Regarding society though, which I feel like the craziness of the moment is that the internet is forcing us to become a single unit. I was reading this thing about how the internet forcing us to become a single unit is basically forcing everyone to acknowledge everyone else's suffering at the same time. And even though it sucks so much, I feel like this is the only way to actually fix human suffering. And I also feel like we're at this weird junction in society where we're getting to a place where we can technologically have the ability to destroy civilization and destroy humanity—crazy. But we also have the ability to, theoretically, fix humanity. Not 100 percent solve suffering, and I don't know if we even want that. But I do think it's probably possible to an extent to end violence and extreme inequality.
And so, I feel like it just f***ing hurts, because we're in this moment where it's no longer possible to ignore those things. If you want to engage with society, you have to engage with suffering. And so, obviously, I feel like in the short term, this is super shitty. And especially anyone who has mental illness or depression or is predisposed to that at all, is having an extra hard time. This is existentially painful.
But at the same time, [maybe we need that] in order to get into, I don't want to say a utopian, but a future where we can just achieve and not be fixing. Right now, because of our own f***-ups, we're still just having to Band-Aid instead of solving physics and colonizing space and solving medical stuff. Instead, we're just still fixing the broken things.
Anyway, I feel like the thing that sucks is that we're becoming a single psychological entity. But that is possibly the thing that can save us, because if we're one thing, people are selfish and people want to fix themselves. And I am seeing people want to fix the world more than I've ever seen. It's what everyone's talking about and what everyone's focused on. So maybe that's a good thing? Sorry that was so long.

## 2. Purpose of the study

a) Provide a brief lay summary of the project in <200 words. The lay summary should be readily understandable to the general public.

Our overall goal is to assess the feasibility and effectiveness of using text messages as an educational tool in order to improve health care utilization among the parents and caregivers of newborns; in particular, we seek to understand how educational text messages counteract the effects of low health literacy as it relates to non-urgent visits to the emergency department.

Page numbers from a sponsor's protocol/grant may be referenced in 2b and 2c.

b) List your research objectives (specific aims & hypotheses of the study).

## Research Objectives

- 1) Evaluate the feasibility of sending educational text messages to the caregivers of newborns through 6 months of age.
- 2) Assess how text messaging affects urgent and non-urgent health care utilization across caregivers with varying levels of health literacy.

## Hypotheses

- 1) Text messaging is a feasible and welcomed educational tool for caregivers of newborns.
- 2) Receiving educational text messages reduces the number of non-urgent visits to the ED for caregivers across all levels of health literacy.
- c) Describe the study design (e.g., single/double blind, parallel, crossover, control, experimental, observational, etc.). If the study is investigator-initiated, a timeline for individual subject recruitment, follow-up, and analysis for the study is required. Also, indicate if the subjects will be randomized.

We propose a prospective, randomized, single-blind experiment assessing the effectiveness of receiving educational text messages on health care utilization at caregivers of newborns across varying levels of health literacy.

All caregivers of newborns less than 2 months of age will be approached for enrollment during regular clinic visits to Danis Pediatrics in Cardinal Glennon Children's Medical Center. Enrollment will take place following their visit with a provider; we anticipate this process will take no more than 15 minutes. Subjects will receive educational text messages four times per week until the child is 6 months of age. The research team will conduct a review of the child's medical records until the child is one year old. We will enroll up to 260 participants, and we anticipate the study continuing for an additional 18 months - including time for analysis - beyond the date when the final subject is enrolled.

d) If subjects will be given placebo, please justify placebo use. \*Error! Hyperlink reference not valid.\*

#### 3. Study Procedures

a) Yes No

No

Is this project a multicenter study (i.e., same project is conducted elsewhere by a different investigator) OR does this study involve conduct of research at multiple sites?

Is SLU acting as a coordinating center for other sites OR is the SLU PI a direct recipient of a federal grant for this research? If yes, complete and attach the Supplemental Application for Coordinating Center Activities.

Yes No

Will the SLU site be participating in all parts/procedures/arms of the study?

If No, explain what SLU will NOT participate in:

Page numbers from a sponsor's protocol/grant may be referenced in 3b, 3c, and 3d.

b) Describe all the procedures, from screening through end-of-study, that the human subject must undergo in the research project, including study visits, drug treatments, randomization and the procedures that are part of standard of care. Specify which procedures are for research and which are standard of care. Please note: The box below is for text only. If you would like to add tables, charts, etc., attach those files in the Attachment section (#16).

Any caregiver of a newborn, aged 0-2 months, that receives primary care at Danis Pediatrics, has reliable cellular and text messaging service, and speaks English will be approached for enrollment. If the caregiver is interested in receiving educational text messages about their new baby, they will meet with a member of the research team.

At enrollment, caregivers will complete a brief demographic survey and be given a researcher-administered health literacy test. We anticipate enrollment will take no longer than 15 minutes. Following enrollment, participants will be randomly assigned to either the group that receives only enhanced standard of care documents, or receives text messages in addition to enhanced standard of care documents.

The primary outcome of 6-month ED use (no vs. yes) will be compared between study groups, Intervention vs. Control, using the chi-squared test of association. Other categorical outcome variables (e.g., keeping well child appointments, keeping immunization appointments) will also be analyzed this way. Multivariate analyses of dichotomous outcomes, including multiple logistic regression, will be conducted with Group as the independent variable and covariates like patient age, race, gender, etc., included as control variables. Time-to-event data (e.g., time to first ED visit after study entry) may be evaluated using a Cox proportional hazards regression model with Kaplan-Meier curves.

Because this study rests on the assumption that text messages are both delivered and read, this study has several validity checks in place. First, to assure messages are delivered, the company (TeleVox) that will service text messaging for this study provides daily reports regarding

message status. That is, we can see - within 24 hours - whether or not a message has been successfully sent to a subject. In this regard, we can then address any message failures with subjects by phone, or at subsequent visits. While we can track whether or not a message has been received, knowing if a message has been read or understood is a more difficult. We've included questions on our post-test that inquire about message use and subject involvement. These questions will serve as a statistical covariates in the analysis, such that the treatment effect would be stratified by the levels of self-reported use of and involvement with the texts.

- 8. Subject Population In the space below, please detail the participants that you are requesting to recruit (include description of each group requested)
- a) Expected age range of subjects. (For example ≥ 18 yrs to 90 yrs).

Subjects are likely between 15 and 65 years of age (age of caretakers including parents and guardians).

I feel that. The fact that people have to pay attention is big. Also, people need to feel like there's something that they can do. Obviously, not everyone that lives here can vote, but it is something that people are mobilizing around. I haven't seen people this excited for an election other than for Obama in 2008. So that's definitely something.
The other thing I keep seeing helplessness. But it's like, man, we're talking through the internet through space and time. And if we wanted to, we could video chat. We can kind of accomplish whatever we want. It seems normal, because we're stuck in this world. But that's all really new shit. And that's like magic. I feel like we can frigging solve things.
The themes and aesthetic of Miss Anthropocene feel so reflective of the chaos of 2020, it's wild that you released it in February. Do you feel like the album and its themes offer any messages of how we can prevent the demise of humanity?
I was trying to be provocative at the time I made the album. Because I made it a lot more in 2018, 2019. When I started making it, I was still like, "Why don't we care about the environment?" And in time since I made it and released it, the world totally changed. And even though I'm really proud of it and I think it's great, I feel like it is not the time to be provocative and trollish. That ended kind of almost before the album came out. It feels insensitive now.